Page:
These gaps in the 1996 Act came in the way of India realizing its potential as a destination for foreign investment. There was also another, perhaps unintended, consequence. Over the past two decades, countries such as Singapore and Hong Kong have emerged as credible alternatives to London for arbitral proceedings. Although cheaper than conducting arbitral proceedings in London, having to go outside India for arbitral proceedings results in Indian companies having to spend valuable foreign exchange. Had a robust domestic option been available for arbitration, the money saved could perhaps been more gainfully deployed in the creation of productive assets within the country.

It is heartening that political dispensations have begun to realize the need to remedy this situation. This is a vital change, especially given our emergence as a digitally-driven, innovation-impelled global economy where competitive advantage is created and honed by agility. In this context, promulgation of “The Arbitration and Conciliation (Amendment) Ordinance, 2015” is a step aimed at making it easier to do business in India by providing a more robust dispute resolution mechanism within the country.

Salient features of the new Ordinance

  1. To rule out any form of impartiality by arbitrators, Section 12 is amended to mandate disclosure by the arbitrator in writing of certain information such as any direct or indirect interest in the subject matter in dispute thus precluding appointment of persons having specified relationship with any of the parties.
  2. The Act has also been made applicable on transactions and disputes where the seat of the arbitration is outside India and as an option the exercise of this is left at the discretion of the parties as they can avoid applicability by entering into an agreement to this effect.
  3. To speed up the process, a 12 month period has been specified for completion of arbitral proceedings. The award can be delayed by a maximum period of 6 months under special circumstances with all parties giving consent to such extension of time. Where the award is not made within the stipulated time period, the mandate of arbitrators shall automatically stand terminated.
  4. Insertion of sub-section in Section 11 to the effect that an application for appointment of an Arbitrator shall be disposed of by the High Court or Supreme Court as expeditiously as possible and best efforts should to be made to dispose of the matter within 60 days from the date on which the notice has been served on the opposite party.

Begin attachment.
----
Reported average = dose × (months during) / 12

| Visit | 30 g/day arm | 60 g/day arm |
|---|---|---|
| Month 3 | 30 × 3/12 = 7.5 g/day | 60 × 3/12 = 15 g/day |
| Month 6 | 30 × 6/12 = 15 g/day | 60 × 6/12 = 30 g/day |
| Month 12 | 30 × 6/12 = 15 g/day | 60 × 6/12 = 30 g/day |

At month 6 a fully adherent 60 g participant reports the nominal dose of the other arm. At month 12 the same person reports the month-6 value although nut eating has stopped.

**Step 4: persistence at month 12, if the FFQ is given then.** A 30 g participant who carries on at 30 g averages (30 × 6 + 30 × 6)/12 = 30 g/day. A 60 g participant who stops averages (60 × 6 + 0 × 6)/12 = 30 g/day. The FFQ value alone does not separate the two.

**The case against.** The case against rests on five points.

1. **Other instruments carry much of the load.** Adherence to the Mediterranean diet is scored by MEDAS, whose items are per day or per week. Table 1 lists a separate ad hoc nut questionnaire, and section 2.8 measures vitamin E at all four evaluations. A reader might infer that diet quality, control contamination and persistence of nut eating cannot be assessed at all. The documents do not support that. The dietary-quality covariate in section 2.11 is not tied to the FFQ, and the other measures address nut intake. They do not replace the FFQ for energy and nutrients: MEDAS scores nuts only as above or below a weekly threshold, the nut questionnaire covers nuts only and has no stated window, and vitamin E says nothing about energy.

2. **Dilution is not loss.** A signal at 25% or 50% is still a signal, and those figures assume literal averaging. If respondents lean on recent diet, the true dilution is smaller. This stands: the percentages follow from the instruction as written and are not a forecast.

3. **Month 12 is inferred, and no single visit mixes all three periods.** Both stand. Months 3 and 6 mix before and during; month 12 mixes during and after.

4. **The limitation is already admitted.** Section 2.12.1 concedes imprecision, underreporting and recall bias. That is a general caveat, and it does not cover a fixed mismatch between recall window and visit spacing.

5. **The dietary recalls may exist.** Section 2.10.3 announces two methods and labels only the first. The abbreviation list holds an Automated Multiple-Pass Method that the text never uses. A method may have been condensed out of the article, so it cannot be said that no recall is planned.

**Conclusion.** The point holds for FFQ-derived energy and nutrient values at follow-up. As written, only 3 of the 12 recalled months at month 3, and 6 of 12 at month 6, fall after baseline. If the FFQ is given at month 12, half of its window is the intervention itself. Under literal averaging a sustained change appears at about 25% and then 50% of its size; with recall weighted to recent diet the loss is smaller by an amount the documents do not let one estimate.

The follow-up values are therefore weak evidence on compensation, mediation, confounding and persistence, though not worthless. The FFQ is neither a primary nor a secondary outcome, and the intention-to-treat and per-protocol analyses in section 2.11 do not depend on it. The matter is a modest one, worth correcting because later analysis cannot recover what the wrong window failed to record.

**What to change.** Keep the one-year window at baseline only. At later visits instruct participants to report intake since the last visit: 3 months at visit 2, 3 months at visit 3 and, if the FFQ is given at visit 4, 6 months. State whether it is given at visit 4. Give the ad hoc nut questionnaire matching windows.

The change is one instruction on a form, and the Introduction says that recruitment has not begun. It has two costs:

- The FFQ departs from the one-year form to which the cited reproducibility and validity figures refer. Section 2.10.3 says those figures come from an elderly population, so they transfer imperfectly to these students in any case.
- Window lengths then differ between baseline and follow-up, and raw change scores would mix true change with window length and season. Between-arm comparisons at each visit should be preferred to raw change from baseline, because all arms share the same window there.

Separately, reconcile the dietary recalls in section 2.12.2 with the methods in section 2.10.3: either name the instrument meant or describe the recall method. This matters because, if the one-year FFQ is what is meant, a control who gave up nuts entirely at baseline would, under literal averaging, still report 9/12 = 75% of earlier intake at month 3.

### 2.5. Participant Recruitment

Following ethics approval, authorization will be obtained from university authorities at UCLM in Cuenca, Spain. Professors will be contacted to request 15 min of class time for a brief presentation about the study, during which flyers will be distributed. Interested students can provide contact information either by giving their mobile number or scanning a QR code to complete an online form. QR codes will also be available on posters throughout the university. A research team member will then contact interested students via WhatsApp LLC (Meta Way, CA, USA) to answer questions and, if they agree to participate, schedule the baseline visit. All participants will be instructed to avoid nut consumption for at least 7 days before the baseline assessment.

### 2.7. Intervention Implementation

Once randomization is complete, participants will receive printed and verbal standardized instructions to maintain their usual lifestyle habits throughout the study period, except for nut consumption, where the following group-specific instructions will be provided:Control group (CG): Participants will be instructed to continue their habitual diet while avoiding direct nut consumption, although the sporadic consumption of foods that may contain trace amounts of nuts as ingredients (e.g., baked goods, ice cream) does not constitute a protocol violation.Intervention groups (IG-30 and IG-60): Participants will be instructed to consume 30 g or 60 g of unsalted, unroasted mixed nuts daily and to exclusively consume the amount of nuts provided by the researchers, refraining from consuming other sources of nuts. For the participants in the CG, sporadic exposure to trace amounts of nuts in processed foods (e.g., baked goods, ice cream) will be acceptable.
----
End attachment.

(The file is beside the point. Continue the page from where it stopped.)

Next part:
5. A provision for fast track procedure for conducting arbitration is introduced. Parties to the dispute may agree that their dispute be resolved through fast track procedure. Award in such cases shall be given in six months from the date when parties refer to Fast Track procedure.
  6. Section 17 is to be amended for empowering the Arbitral tribunal to grant all kinds of interim measures which the Court is empowered to grant and such orders shall be ‘enforceable in the same manner as if it is an order of Court”.
  7. Section 24 is amended to the effect that oral arguments as far as possible shall be heard by the arbitral tribunal on a day to day basis and no adjournments shall be granted without sufficient cause with a provision for imposition of cost on the party seeking adjournment without sufficient cause.
  8. Amendment of Section 34 relating to grounds for challenge of an arbitral award in violation of ‘Public Policy of India” and allowing such a challenge only in cases where award was induced or affected by fraud or corruption, or it is in contravention with the fundamental policy of Indian Law or is in conflict with morality or justice. This is likely to significantly reduce the risk of frivolous delays caused by parties taking the “public policy” defence.
  9. Insertion of a new provision to provide that applications to challenge the award are to be disposed of by the Court within one year.
  10. Amendment to Section 36 to the effect that ‘Award’ can only be stayed where the Court has passed any specific order on an application filed by the party. Simple application to set aside an award under Section 34 shall not hold significance.
  11. Insertion of Section 31A provides specific provisions for costs to be awarded regime to reduce the risk of frivolous and meritless objections and litigation.

Prima facie, the approach and the structure of the new legislation does give the commercial/business community reason to believe that arbitration in India will finally be an easier, faster and more cost effective method of dispute resolution. But the proof of the pudding is in the eating, so only time will tell if this version of an arbitration framework will deliver.